Potential applications include gas storage, heterogeneous catalysis and lithium-ion batteries
Chemists in The College of Arts and Sciences have figured out how to synthesize nanomaterials with stainless steel-like interfaces. Their discovery may change how the form and structure of nanomaterials are manipulated, particularly those used for gas storage, heterogeneous catalysis and lithium-ion batteries.
Until now, scientists have used many wet-chemical approaches—collectively known as colloidal synthesis—to manipulate reactions in which metallic ions form alloys at the nanoscale. Here, metal nanoparticles are typically 2 to 50 nanometers in size and have highly unique properties, including various colors, high reactivity and novel chemistry.
Maye and Wu are part of a growing team of international chemists and materials scientists devising new ways to alter the size, shape and composition of nanoparticles.
“At SU, we have developed a new synthetic pathway to tailor the internal microstructure of nanomaterials,” says Maye, whose research spans inorganic chemistry, catalysis, materials science, self-assembly and biotechnology.
The Latest on: Alloy Nanomaterials
This Flash DSC Revolutionizes Rapid-Scanning DSC
on February 28, 2018 at 10:55 am
alloys, polymorphic materials (e.g., carbon) composites and other chemicals. In order to thoroughly analyze modern materials such as metastable materials and nanomaterials, DSC instruments with ultra-high heating and cooling rate are required to capture ... […]
IIT-M: designer alloys by chemical reactions
on January 3, 2016 at 9:00 am
This is a big step forward in the chemistry of nanomaterials,” said Prof. Pradeep. “So far we wrote such reactions only with organic and inorganic molecules, as: 2H + O → 2H 2 O. Alloys are made mostly by heating the constituents, often to high ... […]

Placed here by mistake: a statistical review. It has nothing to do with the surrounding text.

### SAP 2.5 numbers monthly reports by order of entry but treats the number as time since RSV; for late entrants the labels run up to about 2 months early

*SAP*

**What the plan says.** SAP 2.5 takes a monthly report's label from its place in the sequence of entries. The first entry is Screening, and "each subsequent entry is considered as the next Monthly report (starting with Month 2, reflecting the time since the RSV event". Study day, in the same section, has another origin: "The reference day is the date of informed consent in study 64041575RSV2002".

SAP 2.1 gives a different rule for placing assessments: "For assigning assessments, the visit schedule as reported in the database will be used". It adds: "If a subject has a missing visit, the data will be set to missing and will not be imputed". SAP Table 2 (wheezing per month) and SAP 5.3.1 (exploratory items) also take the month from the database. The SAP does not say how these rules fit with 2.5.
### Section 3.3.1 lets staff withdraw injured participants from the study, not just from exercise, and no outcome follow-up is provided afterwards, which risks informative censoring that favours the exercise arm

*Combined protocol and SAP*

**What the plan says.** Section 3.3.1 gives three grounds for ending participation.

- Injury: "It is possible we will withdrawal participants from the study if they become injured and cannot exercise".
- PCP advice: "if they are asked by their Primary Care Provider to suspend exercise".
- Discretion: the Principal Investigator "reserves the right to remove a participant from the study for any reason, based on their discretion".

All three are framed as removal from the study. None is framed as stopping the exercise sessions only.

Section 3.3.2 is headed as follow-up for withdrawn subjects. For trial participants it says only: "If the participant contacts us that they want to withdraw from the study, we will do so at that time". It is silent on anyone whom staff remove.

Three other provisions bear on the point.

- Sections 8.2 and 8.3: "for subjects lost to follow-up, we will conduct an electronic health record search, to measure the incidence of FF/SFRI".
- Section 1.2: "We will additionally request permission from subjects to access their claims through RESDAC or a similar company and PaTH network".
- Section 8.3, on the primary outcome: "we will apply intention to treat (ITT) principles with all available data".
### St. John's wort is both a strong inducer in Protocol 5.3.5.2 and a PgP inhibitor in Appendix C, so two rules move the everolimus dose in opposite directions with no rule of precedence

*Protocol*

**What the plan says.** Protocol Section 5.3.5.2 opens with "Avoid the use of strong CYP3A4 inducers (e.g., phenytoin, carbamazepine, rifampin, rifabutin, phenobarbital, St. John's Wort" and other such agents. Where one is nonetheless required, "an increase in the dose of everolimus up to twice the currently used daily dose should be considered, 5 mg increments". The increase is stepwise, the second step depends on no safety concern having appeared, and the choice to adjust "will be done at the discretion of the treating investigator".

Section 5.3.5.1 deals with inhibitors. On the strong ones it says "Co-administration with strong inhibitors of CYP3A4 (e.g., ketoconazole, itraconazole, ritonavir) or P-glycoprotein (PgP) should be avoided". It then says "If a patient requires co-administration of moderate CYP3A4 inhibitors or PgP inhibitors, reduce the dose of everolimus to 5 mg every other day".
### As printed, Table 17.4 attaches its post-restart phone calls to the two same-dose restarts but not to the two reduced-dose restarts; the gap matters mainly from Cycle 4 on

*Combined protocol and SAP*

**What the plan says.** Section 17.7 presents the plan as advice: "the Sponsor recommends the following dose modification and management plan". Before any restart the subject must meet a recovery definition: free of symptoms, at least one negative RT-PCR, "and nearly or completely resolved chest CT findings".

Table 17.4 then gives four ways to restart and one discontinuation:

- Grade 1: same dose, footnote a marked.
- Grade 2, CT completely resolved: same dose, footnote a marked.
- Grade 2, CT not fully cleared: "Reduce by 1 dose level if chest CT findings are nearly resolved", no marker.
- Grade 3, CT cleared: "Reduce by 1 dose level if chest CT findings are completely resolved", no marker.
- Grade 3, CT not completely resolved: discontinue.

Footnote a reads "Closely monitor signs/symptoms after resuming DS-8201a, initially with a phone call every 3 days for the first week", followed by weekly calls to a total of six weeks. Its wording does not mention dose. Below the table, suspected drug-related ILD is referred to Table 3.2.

New magnesium alloy: World's strongest and lightest metal
on January 9, 2015 at 9:50 am
All this in a dust- and water-resistant magnesium body New Magnesium based alloy as World's strongest and lightest metal to change the world ... and is cheaper to produce. By using nano-materials to tweak individual cells, Mr. Aurbach believes that ... […]
Chemists develop 'fresh, new' approach to making alloy nanomaterials
on August 10, 2013 at 4:31 am
Chemists in The College of Arts and Sciences have figured out how to synthesize nanomaterials with stainless steel-like interfaces. Their discovery may change how the form and structure of nanomaterials are manipulated, particularly those used for gas ... […]
Journal of Nanomaterials Features NaturalNano's Halloysite in Their Special Issue on Cancer Nanomedicine
on April 16, 2013 at 6:47 am
James Wemett, NaturalNano CEO, said, "We are pleased to have our HNT technology used in Dr. King's important work and to be featured in the Journal of Nanomaterials. We look forward to the further use of HNT in medical applications." NaturalNano ... […]
via Google News and Bing News